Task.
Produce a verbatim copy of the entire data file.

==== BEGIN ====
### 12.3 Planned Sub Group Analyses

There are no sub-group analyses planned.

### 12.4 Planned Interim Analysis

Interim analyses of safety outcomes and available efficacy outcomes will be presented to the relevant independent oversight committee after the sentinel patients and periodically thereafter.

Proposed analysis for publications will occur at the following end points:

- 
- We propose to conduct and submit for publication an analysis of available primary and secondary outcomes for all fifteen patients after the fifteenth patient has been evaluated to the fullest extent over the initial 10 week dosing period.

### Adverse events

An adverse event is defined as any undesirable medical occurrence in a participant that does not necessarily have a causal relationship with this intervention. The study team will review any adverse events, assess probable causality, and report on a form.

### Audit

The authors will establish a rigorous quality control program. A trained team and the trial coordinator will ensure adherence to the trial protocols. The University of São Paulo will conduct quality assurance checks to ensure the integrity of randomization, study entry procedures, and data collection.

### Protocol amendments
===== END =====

### 12.3 Planned Sub Group Analyses

There are no sub-group analyses planned.

### 12.4 Planned Interim Analysis

Interim analyses of safety outcomes and available efficacy outcomes will be presented to the relevant independent oversight committee after the sentinel patients and periodically thereafter.

Proposed analysis for publications will occur at the following end points:

- 
- We propose to conduct and submit for publication an analysis of available primary and secondary outcomes for all fifteen patients after the fifteenth patient has been evaluated to the fullest extent over the initial 10 week dosing period.

### Adverse events

An adverse event is defined as any undesirable medical occurrence in a participant that does not necessarily have a causal relationship with this intervention. The study team will review any adverse events, assess probable causality, and report on a form.

### Audit

The authors will establish a rigorous quality control program. A trained team and the trial coordinator will ensure adherence to the trial protocols. The University of São Paulo will conduct quality assurance checks to ensure the integrity of randomization, study entry procedures, and data collection.

### Protocol amendments